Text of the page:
When asked who is responsible for turning insights to actions in their companies at the total business level, 63 percent of shopper marketers said that role falls to them. At the brand level, still more than half (53 percent) saw themselves as tops – more than double the percentage for any other job role. We see this immersion in data activation – and into in-market strategies and solutions – only growing and even expanding to related areas.

Making this activation happen requires not just data expertise but the shopper professional’s newly honed collaborative skill. As one shopper marketer said to us, “Internal in-fighting between consumer and shopper researchers needs to stop so we can get better at data integration.” In the coming years, shopper marketers will find themselves called on more and more to act not just as team members but as conductors of the shopper and retailer insights “orchestra,” as hubs at the center of so many valuable but unmediated data sources.

Mass personalization

One area where big data will become increasingly important, and where shopper marketers will be at the center of the action, is mass personalization. The next five to 10 years will bring a huge shift to the personalization of shopper messaging on mobile devices. Targeted offers based on shopper loyalty card data – and delivered directly to smartphones and other devices – will become common; location meta-data will also play a big role. Shoppers are already comfortable ordering groceries online and the use of mobile wallet applications is winning converts. By personalizing the mobile commerce experience further, marketers can tap into its inherent intimacy – and wealth of information.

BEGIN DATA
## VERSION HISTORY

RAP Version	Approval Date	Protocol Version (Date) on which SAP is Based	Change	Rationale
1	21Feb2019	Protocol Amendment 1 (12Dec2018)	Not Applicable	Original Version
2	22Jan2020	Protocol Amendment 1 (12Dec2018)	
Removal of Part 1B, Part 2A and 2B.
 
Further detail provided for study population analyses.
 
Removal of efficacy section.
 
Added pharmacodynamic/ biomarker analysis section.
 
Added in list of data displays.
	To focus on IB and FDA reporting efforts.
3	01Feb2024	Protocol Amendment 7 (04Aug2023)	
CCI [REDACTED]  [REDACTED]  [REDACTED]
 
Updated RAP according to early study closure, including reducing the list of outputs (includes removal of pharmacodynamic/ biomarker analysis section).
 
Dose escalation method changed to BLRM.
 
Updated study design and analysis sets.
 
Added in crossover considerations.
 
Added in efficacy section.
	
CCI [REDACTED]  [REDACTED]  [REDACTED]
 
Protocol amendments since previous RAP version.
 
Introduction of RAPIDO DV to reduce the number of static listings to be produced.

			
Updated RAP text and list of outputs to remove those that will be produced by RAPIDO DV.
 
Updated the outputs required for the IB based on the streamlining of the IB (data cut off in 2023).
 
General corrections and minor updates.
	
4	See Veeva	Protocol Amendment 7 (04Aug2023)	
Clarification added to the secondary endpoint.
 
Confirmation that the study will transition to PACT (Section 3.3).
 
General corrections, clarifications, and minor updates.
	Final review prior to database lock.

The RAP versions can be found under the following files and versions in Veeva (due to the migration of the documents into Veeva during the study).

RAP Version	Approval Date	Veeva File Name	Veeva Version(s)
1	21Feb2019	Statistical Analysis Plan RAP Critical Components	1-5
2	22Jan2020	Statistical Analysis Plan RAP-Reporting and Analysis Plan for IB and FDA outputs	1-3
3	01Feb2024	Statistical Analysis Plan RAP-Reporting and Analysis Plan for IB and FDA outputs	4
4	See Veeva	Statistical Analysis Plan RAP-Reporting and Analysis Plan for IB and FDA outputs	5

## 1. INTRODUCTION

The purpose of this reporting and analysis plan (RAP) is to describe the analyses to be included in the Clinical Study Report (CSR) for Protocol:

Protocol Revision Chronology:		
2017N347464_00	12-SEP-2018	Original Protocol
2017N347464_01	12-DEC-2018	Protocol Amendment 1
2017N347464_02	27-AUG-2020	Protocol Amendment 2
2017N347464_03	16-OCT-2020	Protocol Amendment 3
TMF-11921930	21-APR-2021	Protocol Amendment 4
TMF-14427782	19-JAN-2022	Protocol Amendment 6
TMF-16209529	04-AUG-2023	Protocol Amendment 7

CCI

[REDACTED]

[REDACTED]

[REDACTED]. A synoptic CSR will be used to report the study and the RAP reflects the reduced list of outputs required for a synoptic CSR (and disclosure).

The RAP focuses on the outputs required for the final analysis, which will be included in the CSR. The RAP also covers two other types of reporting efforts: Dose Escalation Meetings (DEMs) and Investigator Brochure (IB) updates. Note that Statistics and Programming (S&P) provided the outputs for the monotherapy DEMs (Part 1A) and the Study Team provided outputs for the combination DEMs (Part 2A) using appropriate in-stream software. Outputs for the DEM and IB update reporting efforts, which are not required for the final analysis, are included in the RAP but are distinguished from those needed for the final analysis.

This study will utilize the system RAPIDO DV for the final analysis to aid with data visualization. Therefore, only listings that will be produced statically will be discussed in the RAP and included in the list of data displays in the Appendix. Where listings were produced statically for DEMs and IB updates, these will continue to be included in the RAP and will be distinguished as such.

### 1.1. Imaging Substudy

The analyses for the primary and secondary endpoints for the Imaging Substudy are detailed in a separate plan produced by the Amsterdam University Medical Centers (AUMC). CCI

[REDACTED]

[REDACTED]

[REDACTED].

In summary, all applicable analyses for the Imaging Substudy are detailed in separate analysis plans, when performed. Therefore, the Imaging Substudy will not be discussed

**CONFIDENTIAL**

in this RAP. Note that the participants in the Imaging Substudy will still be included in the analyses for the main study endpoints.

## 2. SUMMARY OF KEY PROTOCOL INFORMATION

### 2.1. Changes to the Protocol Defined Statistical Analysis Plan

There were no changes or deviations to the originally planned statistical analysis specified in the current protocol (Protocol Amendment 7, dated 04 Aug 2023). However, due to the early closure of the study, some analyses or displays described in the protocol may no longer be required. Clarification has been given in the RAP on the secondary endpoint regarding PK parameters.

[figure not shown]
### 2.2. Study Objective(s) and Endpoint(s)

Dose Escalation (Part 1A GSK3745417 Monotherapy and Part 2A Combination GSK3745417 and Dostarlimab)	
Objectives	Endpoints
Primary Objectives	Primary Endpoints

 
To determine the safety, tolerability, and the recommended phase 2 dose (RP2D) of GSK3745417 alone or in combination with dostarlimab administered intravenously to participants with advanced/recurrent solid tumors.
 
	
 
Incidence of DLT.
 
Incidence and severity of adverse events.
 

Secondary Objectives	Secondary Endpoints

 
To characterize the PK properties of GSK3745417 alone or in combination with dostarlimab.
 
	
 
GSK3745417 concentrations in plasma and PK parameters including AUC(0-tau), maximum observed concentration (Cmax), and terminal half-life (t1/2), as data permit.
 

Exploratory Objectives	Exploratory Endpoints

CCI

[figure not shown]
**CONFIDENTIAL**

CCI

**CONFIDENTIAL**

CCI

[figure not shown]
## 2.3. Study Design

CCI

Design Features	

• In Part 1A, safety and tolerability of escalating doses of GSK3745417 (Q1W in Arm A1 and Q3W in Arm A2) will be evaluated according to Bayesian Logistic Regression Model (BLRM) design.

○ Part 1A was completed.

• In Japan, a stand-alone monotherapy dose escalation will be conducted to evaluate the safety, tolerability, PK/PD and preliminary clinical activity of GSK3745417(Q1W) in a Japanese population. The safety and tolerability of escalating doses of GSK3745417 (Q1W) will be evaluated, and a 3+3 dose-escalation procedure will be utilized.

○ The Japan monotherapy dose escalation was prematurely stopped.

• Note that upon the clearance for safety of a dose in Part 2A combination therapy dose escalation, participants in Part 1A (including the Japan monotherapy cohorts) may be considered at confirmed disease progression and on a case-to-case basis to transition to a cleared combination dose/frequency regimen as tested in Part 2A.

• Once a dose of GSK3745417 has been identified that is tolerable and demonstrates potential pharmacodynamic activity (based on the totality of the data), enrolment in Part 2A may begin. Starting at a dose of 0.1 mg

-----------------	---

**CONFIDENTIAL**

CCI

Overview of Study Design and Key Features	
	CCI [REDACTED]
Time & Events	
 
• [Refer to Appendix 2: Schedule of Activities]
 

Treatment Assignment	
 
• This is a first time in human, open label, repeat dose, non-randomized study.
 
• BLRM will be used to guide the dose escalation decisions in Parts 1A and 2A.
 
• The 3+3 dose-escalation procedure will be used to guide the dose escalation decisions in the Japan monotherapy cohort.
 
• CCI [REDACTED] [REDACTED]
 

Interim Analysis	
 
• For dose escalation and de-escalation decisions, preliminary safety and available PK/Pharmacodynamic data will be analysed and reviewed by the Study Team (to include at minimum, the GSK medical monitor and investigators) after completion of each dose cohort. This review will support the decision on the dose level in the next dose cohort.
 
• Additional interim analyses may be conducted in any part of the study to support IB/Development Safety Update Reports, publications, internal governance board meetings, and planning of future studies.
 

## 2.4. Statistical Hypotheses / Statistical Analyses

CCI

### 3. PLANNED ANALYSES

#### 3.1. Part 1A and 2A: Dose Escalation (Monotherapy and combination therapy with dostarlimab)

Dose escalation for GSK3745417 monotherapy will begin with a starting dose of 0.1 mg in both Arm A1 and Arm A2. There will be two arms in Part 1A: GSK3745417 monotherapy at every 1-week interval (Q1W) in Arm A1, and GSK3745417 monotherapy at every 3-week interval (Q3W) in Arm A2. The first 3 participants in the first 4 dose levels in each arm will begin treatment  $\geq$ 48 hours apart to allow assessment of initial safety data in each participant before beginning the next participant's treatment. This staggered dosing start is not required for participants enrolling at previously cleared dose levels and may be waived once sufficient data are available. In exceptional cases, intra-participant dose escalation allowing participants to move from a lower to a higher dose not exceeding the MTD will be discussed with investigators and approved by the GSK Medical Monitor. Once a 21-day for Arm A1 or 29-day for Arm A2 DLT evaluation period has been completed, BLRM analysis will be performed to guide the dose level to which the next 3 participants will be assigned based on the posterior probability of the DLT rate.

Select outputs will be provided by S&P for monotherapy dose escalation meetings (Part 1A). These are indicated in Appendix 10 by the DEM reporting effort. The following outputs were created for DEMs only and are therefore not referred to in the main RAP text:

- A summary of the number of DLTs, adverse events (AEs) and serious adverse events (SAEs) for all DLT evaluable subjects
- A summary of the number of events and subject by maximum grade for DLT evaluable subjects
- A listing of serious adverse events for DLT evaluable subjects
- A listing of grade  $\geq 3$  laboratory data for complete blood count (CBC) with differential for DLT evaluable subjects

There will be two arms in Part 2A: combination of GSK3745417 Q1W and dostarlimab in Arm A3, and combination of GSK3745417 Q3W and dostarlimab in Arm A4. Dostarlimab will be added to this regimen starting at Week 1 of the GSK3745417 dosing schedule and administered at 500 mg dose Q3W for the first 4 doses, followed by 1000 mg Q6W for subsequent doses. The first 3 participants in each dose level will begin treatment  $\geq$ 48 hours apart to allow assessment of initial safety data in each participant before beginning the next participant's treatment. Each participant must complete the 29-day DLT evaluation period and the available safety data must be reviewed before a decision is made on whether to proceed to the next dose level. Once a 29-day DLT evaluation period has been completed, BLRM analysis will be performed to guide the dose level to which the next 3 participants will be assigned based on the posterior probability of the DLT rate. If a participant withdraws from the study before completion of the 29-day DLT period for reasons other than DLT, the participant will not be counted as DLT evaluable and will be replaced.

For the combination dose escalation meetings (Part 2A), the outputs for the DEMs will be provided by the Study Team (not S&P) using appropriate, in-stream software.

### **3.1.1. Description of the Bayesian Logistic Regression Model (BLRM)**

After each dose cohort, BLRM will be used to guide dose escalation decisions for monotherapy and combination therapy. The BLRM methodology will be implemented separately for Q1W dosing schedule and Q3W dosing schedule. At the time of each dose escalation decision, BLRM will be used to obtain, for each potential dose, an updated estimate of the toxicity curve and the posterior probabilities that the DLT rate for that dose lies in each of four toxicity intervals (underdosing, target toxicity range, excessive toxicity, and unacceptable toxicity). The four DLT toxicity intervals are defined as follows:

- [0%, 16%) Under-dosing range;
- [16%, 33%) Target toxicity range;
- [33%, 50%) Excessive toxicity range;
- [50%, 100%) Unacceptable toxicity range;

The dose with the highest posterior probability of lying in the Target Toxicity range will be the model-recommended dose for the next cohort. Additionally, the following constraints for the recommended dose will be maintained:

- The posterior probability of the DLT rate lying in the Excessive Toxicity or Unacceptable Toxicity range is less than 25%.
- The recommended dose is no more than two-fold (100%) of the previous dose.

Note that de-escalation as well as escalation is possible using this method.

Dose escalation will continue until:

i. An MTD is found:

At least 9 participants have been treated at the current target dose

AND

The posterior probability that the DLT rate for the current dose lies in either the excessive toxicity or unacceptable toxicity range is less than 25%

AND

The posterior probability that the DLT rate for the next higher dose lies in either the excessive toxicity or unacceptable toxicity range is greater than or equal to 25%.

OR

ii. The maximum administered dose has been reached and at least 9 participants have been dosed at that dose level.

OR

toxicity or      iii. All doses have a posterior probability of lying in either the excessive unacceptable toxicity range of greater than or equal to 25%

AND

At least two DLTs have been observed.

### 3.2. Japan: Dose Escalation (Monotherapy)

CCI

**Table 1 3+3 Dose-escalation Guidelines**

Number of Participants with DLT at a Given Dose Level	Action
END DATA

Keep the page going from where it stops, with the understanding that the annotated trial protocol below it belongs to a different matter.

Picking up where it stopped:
Of course, this will create another avenue for collaboration between brands and stores, a natural extension of the shopper marketer’s role. As one shopper insights pro put it, “Retailers and manufacturers need to partner to develop winning mobile strategies that drive shopper engagement and loyalty.”

Not surprisingly, we will also see the shopper marketer’s skill set continue to evolve. In fact, no one person will be able to deliver on all the areas where SM will need to play. From strategic thinking to advanced analytics to capturing cross-functional synergies, shopper marketers will need to expand their own knowledge and seek out expertise in others – IT pros, data visualization designers and folks from other disciplines they might never have worked with in the past.

Perhaps most important, the shopper marketer of 2020 will need to be comfortable in leadership roles. In many circumstances, he or she will begin to command the same authority as a brand manager and even a CMO. Instead of just delivering one piece of the puzzle, the shopper professional may be in charge of putting the puzzle together from many corners of the company.

Sit at the center

With digital shopping and marketing colliding at extraordinary speed, remaking the marketer’s role almost monthly, shopper marketers are poised to sit at the center of this continuing change – if they will step outside their comfort zones and accept the mantle of insights leader, not just highly specialized expert. Regardless, the next 15 years will be truly transformative for the SM community and for its collaborators throughout the organization.